The court in that case stated that § 1983 liability cannot be founded upon the suicide of an inmate “ ‘who never had threatened or attempted suicide and who had never been considered a suicide risk.’ ”  Id. at 1545 (quoting Edwards, 867 F.2d at 1277).   The court held that the ranking officer went beyond her duty by placing Schmelz on a suicide watch under the circumstances, and that leaving him alone and with a blanket was at most, negligence.  Id.

 In the instant case, although Heggs threatened to kill herself, she quickly and emphatically recanted the threat.   She had spent the night in the jail while intoxicated many times in the past without incident.   Grant knew her well and believed her assurances that she would be all right.   Serving as additional insurance was the knowledge that her condition would be checked at fifteen-minute intervals.   There is nothing in the record to demonstrate that Grant's evaluation of the situation was unreasonable.   No clearly established law required him to take further measures to protect her.   Likewise, no clearly established law required Fuqua to staff the jail or train his officers more thoroughly to prevent suicide under these circumstances.   Through this lawsuit the plaintiffs, in effect, seek to establish a new rule of law which would require jail officials to treat more seriously than is now required every suicide threat made by a prisoner, even those made in an offhand or joking manner.   We simply observe that there was no such legal duty imposed at the time of Heggs' suicide requiring the custodial authorities to do more than what was done on this occasion.   We therefore conclude that Grant and Fuqua are entitled to the qualified immunity defense from liability.


Because clearly established law did not proscribe the actions or inaction of Grant and Fuqua, they are immune from an award of § 1983 damages in their individual capacities.   We therefore REVERSE the district court's implicit finding to the contrary and REMAND the case for further proceedings on the plaintiffs' remaining claims.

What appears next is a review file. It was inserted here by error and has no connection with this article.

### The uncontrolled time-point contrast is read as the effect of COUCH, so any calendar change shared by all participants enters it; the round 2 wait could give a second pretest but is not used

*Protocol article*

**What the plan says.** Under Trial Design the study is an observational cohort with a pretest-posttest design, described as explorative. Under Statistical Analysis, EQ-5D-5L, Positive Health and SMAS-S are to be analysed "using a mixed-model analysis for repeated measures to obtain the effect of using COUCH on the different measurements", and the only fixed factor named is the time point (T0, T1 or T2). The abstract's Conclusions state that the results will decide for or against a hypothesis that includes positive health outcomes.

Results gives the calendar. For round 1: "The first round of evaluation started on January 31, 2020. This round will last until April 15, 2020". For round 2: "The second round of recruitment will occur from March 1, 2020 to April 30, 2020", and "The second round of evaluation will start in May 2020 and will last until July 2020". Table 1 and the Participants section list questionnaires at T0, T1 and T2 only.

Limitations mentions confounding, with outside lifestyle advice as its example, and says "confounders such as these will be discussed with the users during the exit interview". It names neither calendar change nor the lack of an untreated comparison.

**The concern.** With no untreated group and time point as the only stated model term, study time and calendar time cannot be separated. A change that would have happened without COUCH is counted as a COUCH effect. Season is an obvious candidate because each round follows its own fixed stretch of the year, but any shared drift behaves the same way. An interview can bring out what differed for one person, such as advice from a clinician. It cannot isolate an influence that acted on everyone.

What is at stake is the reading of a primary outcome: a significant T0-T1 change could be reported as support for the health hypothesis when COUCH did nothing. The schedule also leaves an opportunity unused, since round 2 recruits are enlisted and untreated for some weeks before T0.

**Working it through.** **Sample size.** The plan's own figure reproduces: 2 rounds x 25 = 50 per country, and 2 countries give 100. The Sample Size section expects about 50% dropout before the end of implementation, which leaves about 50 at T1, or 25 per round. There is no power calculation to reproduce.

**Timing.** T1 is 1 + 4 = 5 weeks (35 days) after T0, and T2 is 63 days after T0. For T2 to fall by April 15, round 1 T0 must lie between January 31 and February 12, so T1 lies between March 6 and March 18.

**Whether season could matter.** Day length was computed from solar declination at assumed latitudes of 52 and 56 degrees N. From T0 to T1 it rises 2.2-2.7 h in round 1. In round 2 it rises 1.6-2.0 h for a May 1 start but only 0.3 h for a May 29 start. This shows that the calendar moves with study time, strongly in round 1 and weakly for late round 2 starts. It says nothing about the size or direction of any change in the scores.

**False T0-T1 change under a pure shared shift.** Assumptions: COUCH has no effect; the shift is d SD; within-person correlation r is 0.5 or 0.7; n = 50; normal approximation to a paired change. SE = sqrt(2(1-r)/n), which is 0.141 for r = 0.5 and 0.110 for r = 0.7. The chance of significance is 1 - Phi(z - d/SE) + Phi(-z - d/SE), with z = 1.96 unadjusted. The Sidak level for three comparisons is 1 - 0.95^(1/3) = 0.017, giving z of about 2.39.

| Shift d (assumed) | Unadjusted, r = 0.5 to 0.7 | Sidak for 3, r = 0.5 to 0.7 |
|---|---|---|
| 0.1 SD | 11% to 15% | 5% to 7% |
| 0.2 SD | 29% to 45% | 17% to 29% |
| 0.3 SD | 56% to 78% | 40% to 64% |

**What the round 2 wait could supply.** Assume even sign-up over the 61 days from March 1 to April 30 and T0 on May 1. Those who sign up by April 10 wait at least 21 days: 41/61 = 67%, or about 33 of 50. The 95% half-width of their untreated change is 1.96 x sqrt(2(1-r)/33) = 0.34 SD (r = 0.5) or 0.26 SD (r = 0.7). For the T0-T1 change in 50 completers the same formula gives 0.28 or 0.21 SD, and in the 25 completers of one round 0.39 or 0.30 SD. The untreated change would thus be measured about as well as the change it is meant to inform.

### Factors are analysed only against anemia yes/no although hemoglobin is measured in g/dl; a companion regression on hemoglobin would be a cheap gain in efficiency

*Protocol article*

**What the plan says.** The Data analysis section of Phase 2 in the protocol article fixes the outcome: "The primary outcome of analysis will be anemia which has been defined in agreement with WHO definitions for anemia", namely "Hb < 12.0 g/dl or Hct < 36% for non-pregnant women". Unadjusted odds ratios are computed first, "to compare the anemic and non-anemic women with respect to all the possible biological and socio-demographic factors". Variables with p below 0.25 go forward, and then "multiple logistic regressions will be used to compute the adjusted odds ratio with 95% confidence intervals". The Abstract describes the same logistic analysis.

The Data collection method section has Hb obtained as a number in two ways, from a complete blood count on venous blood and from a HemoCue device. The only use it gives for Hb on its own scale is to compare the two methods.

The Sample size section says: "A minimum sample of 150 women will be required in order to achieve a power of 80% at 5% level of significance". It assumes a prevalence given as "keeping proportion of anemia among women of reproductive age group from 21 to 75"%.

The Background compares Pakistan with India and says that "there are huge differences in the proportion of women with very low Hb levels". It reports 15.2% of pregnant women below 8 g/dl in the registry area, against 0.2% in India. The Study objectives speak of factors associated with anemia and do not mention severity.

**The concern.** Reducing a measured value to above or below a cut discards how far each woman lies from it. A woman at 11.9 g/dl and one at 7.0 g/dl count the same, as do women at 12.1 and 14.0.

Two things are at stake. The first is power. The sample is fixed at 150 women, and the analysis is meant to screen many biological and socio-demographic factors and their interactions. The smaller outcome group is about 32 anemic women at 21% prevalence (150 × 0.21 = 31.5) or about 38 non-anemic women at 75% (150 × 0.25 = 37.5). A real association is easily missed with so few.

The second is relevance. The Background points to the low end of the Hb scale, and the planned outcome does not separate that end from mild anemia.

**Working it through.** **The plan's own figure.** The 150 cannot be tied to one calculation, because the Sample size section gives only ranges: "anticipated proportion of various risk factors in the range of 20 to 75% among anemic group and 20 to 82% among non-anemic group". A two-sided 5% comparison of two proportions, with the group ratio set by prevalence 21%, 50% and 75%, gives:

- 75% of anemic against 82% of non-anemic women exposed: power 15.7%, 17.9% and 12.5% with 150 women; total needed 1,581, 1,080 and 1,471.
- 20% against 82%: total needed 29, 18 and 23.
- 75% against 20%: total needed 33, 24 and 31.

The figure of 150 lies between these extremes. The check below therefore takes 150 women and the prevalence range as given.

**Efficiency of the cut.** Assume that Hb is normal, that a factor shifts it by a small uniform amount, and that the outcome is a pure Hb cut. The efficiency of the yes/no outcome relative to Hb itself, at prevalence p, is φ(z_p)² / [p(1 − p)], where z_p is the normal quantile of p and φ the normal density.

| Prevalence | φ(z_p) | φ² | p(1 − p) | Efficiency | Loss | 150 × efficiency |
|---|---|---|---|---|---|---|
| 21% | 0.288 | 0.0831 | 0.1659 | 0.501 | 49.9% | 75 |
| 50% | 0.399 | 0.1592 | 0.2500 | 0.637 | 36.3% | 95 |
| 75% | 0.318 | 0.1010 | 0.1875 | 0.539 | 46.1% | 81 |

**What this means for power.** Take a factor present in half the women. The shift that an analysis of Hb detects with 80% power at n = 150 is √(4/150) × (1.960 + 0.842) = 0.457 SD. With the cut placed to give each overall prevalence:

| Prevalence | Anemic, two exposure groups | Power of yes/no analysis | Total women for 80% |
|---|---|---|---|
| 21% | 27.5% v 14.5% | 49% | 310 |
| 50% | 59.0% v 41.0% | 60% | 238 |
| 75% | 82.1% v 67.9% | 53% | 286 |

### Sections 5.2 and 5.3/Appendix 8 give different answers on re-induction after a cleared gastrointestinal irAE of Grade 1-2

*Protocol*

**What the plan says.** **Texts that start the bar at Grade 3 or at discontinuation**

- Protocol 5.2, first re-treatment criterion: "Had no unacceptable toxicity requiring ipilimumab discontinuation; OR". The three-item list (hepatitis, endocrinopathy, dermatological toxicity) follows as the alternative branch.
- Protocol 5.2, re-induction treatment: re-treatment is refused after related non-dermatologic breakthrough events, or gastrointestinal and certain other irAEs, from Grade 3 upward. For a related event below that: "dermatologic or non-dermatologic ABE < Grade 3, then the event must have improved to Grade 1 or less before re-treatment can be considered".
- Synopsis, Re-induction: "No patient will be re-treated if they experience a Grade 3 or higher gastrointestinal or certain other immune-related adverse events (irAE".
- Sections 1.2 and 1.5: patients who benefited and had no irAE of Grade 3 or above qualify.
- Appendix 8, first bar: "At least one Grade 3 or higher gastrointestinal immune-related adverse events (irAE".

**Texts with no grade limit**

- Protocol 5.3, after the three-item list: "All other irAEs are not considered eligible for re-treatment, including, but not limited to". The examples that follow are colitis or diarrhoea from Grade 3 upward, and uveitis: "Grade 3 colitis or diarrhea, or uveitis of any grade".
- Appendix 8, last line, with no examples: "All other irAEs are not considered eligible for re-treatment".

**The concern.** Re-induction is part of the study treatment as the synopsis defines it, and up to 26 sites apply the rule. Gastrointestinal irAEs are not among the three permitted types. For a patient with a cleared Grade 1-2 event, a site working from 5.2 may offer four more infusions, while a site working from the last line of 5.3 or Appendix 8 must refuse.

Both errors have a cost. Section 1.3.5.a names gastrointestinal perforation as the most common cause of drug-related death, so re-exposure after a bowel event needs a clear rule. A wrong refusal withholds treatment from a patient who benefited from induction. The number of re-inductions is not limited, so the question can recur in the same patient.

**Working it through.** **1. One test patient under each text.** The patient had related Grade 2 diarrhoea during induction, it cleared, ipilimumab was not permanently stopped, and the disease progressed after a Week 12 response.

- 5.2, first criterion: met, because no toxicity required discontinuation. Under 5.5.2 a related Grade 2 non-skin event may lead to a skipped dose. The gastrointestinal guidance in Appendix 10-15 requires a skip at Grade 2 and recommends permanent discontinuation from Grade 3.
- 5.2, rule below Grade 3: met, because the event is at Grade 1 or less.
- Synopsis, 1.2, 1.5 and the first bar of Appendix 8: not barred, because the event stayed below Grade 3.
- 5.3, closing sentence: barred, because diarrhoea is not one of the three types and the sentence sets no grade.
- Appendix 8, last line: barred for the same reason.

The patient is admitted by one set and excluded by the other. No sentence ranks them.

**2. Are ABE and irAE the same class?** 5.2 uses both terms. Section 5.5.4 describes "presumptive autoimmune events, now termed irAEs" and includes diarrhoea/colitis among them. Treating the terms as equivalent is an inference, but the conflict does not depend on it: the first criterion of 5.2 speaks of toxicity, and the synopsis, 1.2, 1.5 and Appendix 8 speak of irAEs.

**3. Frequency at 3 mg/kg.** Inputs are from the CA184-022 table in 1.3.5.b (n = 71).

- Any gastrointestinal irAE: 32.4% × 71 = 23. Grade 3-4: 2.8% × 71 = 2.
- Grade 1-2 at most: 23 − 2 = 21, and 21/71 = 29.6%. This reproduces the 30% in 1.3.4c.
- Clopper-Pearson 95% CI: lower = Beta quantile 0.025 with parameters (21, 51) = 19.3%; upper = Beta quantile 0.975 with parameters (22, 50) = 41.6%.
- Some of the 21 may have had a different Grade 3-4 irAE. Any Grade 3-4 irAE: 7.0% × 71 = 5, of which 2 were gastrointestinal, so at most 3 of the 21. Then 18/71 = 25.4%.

1.   Section 1983 prohibits the deprivation under color of state law of any rights, privileges, or immunities secured by the Constitution and laws of the United States.

2.   The time of Heggs' arrest was 12:37 a.m.

3.   Grant explained in deposition testimony that intoxicated inmates sometimes try to hurt themselves or set fire to their cells and that the removal of these items was a preventative measure.

4.   The record shows that in the year preceding Heggs' death, there were three successful suicides at the jail and two attempts.

5.   The qualified immunity defense does not extend to municipalities or to claims against state actors in their official capacities.   Leatherman v. Tarrant County Narcotics Intelligence & Coordination Unit, 507 U.S. 163, 165-67, 113 S.Ct. 1160, 1162, 122 L.Ed.2d 517, 523 (1993);  Lassiter v. Alabama A & M Univ., Bd. of Trustees, 28 F.3d 1146, 1149 n. 2 (11th Cir.1994).   The motion for summary judgment did not specifically address the plaintiffs' state causes of action.   We note in passing, however, that the defense does not apply to suits governed by state law.   D'Aguanno v. Gallagher, 50 F.3d 877, 879 (11th Cir.1995).

6.   The district court did not find that a question of material fact precluded qualified immunity.   We construe its order as addressing the merits of the case only, an issue which is “conceptually distinct” from the question of qualified immunity.   See Johnson, 515 U.S. at ----, 115 S.Ct. at 2157, 132 L.Ed.2d at 247-48.   Assuming that we have the discretion to exercise pendent appellate jurisdiction over the district court's denial of summary judgment on the merits, see Swint v. Chambers County Comm'n, 514 U.S. 35, ----, 115 S.Ct. 1203, 1212, 131 L.Ed.2d 60, 74-75 (1995), we decline to exercise it.   See Ratliff v. DeKalb County, Ga., 62 F.3d 338, 340 n. 4 (11th Cir.1995).